3 Types of Dura-Lar and How to Use Them in Your Next Project

By Nicole Tinkham

The most exciting part about being an artist is EXPERIMENTING. It brings such a thrill to discover new products, play around with supplies, learn new techniques, and find new ways of doing things you never thought possible. Because of your curiosity, we do our best to bring information on products you may have little to no previous knowledge about. This week we’re talking about Dura-Lar, an Acetate alternative by Grafix. We will get into the different types of sheets that are available, how to use them, and a few techniques to try. But first, let’s learn a little more about this versatile film.

What is Dura-Lar?

Dura-Lar is a polyester film that’s a mix between Mylar and Acetate. This film comes in a variety of different types (wet media, matte, clear, etc.) which all have specific features but overall, Dura-Lar is heat-resistant, durable (will not tear, absorb color, or discolor), and is acid free and archival. Now let’s take a look at the different types, their qualities, and how YOU can use them.

The wet media Dura-Lar

The wet media Dura-Lar is a .004” sheet coated on both sides to allow for wet media application such as paint, markers and inks.

Use with water-based mediums
Two sided coating
Cuts cleanly


1. Achieve a glow. Once your Dura-Lar painting is complete, lay it over watercolor paper that has a wash of color. This will give your project a different look altogether.

2. Create depth. Use several sheets of Dura-Lar, painting portions of the final piece on each sheet. Assemble and your painting is complete!

3. Lift out color. Use a damp cloth to lift color which will result in lighter tones.

4. Protect your painting. Cover final piece with an acrylic gel medium for added protection.

Matte Dura-Lar

Matte Dura-Lar is a .005” sheet with a matte coating on both sides.

Easily erasable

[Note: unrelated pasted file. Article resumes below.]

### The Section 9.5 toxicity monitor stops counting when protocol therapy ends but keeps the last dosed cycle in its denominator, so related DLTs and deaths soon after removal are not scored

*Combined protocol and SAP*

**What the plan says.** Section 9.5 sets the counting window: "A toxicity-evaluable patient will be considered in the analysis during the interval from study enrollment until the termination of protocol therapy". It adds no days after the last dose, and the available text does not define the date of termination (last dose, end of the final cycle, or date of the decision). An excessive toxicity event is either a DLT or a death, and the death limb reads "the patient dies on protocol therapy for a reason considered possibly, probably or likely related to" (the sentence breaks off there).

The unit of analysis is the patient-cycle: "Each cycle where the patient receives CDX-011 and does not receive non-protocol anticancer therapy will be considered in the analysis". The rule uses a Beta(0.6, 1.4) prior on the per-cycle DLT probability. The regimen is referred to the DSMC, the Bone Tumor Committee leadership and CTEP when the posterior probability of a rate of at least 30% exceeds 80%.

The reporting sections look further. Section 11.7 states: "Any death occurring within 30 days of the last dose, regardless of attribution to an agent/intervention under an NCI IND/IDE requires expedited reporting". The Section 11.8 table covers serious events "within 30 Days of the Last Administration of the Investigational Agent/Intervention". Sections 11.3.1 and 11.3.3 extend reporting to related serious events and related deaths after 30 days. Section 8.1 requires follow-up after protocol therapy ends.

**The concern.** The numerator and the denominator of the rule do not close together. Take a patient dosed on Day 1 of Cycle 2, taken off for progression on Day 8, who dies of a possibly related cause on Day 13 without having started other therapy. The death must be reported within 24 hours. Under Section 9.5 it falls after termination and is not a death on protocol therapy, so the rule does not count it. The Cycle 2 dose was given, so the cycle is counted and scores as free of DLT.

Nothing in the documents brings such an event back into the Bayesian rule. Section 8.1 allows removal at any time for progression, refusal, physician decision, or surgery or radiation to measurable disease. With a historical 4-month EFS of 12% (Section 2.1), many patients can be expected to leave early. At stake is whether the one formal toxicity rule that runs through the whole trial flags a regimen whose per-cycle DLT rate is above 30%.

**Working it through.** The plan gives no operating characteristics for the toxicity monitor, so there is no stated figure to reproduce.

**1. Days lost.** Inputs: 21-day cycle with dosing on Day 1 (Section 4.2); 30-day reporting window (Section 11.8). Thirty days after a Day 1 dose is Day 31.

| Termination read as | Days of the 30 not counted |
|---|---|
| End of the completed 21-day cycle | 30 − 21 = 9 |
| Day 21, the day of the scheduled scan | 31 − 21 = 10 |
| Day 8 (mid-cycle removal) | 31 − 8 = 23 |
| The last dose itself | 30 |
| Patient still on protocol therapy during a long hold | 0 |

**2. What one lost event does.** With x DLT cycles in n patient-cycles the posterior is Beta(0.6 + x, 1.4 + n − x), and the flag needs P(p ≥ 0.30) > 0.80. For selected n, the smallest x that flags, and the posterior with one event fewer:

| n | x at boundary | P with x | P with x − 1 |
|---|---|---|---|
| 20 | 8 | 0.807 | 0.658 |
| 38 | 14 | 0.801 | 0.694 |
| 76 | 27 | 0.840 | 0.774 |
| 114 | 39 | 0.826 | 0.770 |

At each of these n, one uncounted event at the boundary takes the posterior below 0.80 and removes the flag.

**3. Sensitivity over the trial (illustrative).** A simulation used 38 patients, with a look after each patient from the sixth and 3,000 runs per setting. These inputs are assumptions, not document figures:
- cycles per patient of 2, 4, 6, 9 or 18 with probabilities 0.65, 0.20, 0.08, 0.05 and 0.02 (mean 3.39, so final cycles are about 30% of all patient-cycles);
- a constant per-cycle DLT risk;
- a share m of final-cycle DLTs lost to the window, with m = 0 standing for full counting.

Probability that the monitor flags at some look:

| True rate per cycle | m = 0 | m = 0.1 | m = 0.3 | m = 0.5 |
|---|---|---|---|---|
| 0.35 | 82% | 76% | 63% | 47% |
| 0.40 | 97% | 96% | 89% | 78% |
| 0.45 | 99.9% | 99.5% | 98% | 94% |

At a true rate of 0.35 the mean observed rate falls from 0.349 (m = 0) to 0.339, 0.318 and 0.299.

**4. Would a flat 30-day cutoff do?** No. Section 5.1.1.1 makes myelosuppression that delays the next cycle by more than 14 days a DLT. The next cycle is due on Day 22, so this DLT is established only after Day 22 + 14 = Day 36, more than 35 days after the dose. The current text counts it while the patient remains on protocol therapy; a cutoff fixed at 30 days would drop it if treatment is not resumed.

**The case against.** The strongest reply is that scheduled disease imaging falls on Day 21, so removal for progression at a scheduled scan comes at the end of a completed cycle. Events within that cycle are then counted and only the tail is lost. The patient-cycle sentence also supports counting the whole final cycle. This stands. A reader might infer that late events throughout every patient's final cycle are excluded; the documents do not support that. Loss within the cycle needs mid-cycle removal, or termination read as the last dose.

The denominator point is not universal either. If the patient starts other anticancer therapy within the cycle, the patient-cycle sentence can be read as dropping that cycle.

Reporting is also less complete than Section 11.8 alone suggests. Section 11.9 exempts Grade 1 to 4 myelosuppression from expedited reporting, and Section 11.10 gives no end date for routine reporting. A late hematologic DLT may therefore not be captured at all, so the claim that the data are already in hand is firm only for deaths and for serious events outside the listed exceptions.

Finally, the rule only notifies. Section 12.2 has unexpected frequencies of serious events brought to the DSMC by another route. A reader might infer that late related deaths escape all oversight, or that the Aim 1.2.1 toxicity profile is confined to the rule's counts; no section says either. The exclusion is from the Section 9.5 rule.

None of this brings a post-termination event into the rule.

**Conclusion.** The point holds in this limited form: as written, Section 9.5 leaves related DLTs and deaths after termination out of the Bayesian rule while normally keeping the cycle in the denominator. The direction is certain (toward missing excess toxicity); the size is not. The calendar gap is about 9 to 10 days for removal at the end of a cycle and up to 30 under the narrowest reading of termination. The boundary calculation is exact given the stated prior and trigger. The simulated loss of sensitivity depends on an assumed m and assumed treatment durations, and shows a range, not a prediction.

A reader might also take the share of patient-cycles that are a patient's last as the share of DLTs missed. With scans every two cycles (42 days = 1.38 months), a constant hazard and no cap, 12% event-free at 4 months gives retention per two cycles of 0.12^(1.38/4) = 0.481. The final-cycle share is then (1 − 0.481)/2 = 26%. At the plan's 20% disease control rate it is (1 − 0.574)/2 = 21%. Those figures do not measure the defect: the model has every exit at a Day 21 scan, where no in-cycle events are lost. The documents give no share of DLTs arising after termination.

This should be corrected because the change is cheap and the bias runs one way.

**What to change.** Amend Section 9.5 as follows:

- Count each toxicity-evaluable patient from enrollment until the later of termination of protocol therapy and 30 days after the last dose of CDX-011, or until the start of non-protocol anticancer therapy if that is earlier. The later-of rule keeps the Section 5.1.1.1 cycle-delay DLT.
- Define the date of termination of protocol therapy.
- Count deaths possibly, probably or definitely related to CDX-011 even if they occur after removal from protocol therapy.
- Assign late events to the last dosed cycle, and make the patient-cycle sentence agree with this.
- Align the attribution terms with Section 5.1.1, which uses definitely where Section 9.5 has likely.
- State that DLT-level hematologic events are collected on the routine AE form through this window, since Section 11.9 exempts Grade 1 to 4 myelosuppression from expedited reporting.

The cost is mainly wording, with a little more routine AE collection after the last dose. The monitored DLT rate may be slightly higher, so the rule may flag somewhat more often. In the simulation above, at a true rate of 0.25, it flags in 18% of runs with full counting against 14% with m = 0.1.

Can be used with ink
Ideal for lead and colored pencil
Cuts cleanly


1. Add highlights. Simply use an eraser to add highlights to the project.

2. Adhere to other surfaces. Using an acrylic gel medium, you can adhere Dura-Lar to various surfaces for example a wood panel.

3. Combine mediums. Feel free to use a variety of mediums on the matte sheets. Try painting with ink and shading with colored pencil.

4. Add contrast. Try painting the back of your piece for interesting shadows and contrast.

5. Get some texture. Thick coats of acrylic or oil paint can be applied with a brush or palette knife for added texture.

Clear Dura-Lar

Clear Dura-Lar is a .001” to .020” glossy film with amazing strength and stability. This type can be used for overhead transparencies, layouts, and protective covering.

Can be used with permanent inks
Heat resistant
Cuts cleanly


1. Get a 3D look. Draw an outline with a 3D or ink and fill in with paint to achieve a 3D look.

2. Add Mica powder. You can add Mica powder to your paint which will give your project a sparkle.

3. Blend inks together. With various colors on the surface, move and blend them together using an alcohol ink medium soaked cotton pad.

4. Go abstract. Using two sheets of clear Dura-Lar, press paint in between layers for an abstract look.

5. Create a background. Placing colored paper behind a painting, will produce a unique background.

Others to consider

Aside from the types of Dura-Lar mentioned above, here are two additional sheets to keep in mind.

Metallized Dura-Lar: A .002″ or .005″ coated with a thin layer of aluminum giving a mirror-like finish. You can find these in both gold and silver.

Adhesive Backed Dura-Lar: A .002″ or .005″ film with an adhesive backing.

Now that you’re a Dura-Lar EXPERT, it’s time to test them out! As always, we want to know what you thought of this product. Comment in the box below telling us about your experience or head on over to our Facebook page and share a picture of your creation!

5 thoughts on “3 Types of Dura-Lar and How to Use Them in Your Next Project

  1. I tried painting on the Matt Dura-Lar with straight watercolor pigments, and the film remains tacky and mobile. (Comes off on my finger, if touched.) I can’t imagine putting a layer of medium over this. Will the wet media Dura-Lar behave better, or should I use a different medium?

    1. Great question Sally! We actually went to an artist we know who does a lot of work on Dura-Lar for some advice. She said that the surface (both matt and wet media) do remain somewhat tacky. Her primary use for this surface is to do a “test” without painting right on the current painting (usually on paper) . She found that the surface might need a fixative to become permanent. One key advantage is that ability reuse the duralar for the purpose of laying over her current watercolor without “messing it up” if the color does not work. Does this help?

    1. Hi Yvette,

      There are a couple of different kinds. The matte film is for stenciling, drafting, drawing, etc. with an erasable coating on both sides. Dura-lar also had a wet media film that says it will not chip, bead, or run and accepts water-based mediums. This may be a better option but it does not specifically say inkjet.

      Hope this helps! -Keeton’s

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